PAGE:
(Application no. 21789/02)



31 May 2011

This judgment will become final in the circumstances set out in Article 44 § 2 of the Convention. It may be subject to editorial revision.


In the case of Derman v. Turkey,

The European Court of Human Rights (Second Section), sitting as a Chamber composed of:

Françoise Tulkens, President, 
 Danutė Jočienė, 
 David Thór Björgvinsson, 
 Dragoljub Popović, 
 András Sajó, 
 Işıl Karakaş, 
 Guido Raimondi, judges, 
and Françoise Elens-Passos, Deputy Section Registrar,

Having deliberated in private on 10 May 2011,

Delivers the following judgment, which was adopted on that date:


1.  The case originated in an application (no. 21789/02) against the Republic of Turkey lodged with the Court under Article 34 of the Convention for the Protection of Human Rights and Fundamental Freedoms (“the Convention”) by a Turkish national, Mr Emrullah Derman (“the applicant”), on 26 February 2002.

2.  The applicant was represented by Mr S. Karahan, a lawyer practising in Istanbul. The Turkish Government (“the Government”) were represented by their Agent.

3.  The case was declared inadmissible by a committee of three judges on 29 June 2006 for non-exhaustion of domestic remedies, pursuant to Article 35 §§ 1 and 4 of the Convention. Subsequently, on 23 June 2009, the application was reopened and restored to the list of cases pursuant to Rule 43 § 5 of the Rules of the Court. On 19 November 2009 the President of the Second Section decided to give notice of the application to the Government. It was also decided to rule on the admissibility and merits of the application at the same time (Article 29 § 1).



4.  The applicant was born in 1963 and lives in Istanbul.

5.  The applicant was a shopkeeper. On 14 January 1999, following a complaint made by an individual, Y.G., the applicant was arrested by three police officers in civilian clothes and taken to a police station on suspicion of robbery. On the same day, the applicant was examined by a doctor at the Haseki Hospital, who noted no signs of injury to his body.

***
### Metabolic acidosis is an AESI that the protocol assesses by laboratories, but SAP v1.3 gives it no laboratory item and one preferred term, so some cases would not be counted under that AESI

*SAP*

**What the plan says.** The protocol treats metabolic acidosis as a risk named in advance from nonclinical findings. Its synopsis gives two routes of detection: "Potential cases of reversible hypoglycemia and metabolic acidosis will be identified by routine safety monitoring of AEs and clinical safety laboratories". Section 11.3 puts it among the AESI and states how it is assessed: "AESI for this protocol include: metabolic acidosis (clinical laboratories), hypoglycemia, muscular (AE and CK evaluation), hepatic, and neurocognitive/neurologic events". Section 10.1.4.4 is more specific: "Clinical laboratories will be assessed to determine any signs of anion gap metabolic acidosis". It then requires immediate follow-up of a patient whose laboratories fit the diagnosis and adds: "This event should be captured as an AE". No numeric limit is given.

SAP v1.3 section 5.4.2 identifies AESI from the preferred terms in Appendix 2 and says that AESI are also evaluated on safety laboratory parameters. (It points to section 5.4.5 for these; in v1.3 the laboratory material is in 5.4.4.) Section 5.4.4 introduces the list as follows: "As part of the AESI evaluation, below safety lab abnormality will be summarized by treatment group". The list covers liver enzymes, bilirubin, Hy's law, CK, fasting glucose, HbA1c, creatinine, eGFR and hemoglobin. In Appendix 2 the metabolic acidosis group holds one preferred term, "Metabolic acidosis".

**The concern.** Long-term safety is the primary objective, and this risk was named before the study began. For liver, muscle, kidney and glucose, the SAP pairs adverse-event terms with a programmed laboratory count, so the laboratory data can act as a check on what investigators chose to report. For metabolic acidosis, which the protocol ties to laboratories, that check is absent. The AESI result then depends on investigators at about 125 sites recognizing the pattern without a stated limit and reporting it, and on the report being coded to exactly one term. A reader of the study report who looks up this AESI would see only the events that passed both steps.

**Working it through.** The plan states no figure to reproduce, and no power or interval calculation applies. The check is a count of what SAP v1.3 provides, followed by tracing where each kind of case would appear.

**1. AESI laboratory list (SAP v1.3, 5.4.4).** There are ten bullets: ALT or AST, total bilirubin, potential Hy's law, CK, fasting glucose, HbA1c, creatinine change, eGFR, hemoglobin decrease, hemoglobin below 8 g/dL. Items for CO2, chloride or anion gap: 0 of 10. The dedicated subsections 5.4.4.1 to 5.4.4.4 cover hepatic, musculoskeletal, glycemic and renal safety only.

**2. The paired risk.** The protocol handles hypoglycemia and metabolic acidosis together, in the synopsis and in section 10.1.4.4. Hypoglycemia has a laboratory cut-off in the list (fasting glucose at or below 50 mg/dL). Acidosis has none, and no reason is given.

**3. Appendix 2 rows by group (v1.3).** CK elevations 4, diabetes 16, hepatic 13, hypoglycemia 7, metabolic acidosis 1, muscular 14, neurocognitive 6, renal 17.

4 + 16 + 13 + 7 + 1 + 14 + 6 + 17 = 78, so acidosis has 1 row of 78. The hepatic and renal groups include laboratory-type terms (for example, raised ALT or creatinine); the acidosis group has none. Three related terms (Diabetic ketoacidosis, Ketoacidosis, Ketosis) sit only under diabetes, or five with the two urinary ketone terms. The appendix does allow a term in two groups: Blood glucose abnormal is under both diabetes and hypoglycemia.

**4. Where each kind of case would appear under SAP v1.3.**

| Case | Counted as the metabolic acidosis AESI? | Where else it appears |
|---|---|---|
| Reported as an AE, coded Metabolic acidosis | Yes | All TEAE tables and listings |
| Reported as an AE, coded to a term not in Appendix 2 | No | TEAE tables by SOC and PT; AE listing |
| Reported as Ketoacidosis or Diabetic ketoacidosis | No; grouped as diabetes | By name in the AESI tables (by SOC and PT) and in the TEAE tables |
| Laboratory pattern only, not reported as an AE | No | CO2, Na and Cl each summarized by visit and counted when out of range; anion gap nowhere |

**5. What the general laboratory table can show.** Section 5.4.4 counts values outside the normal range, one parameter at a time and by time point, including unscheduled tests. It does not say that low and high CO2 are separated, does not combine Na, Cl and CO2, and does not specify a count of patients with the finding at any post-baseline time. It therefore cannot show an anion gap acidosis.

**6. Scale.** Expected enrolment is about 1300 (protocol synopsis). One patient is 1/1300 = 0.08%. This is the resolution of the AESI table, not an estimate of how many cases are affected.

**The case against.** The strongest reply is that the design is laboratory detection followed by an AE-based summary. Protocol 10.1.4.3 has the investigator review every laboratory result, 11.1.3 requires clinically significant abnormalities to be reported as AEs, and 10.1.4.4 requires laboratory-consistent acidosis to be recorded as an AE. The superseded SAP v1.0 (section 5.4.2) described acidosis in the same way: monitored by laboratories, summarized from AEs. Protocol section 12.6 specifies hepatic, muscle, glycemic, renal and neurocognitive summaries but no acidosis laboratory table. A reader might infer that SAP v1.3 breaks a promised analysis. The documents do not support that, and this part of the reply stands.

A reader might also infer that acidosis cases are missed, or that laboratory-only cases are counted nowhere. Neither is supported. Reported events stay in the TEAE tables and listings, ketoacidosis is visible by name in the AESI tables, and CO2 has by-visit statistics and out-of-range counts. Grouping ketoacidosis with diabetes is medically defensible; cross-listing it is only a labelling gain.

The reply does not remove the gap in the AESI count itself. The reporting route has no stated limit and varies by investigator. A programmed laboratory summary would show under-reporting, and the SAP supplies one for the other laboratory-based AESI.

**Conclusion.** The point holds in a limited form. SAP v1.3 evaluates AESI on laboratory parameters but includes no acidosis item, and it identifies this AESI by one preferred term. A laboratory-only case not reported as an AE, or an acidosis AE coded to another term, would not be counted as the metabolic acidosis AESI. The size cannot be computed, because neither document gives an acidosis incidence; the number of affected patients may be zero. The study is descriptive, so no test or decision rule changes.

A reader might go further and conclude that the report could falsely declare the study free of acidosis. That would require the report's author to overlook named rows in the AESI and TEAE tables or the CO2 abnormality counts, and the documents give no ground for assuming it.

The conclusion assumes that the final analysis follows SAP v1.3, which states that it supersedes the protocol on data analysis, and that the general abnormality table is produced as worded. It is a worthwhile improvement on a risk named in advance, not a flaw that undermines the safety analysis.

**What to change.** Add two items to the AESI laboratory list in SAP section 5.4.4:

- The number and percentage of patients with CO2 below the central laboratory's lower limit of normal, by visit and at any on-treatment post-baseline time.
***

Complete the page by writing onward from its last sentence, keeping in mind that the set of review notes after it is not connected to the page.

6.  At the police station, the applicant was forced to sign self-incriminating statements. When he refused to do so, he was beaten up. More specifically, he was blindfolded, stripped naked, insulted, hosed with water, beaten, and subjected to falaka (beating on the soles of the feet).

7.  According to a police report dated 16 January 1999, the applicant banged his head on the walls of his cell and punched himself in the stomach.

8.  On 17 January 1999 the applicant was released from police custody. Before he was released, he was taken to the Bakırköy Branch of the Forensic Medicine Institute for a medical examination. According to the medical report prepared by the Forensic Medicine Institute, there were several injuries on the applicant’s body and it was noted that he was unfit to work for seven days. The medical report revealed that the applicant had a 20x15 cm reddish purple bruise on the right shoulder blade, another 20 cm reddish purple bruise on the left shoulder blade, a 13x14 cm purple bruise on the left side of his waist, a 5x2 cm purple bruise on the right side of his waist, a 16x6 cm purple bruise around the navel, and several other small bruises.

9.  At night on the same date, the applicant went to the emergency department of the American Hospital. The doctor who examined him noted in his report that the applicant had complained that he had been subjected to ill-treatment whilst in police custody. According to the report, the applicant had a 30x5 cm bruise on the right shoulder blade, two bruises measuring 40x5 cm and 30x5 cm on the left shoulder blade and a 25x7 cm bruise around the navel.

10.  On 18 January 1999 the applicant was further examined at the Marmara University Hospital. It was noted that the applicant was unable to work for two weeks, as he was suffering from psychological trauma caused by having been ill-treated in police custody.

11.  On an unspecified date, the applicant filed a criminal complaint with the Bakırköy public prosecutor and alleged that he had been ill-treated whilst in police custody. He requested the identification and prosecution of the police officers responsible.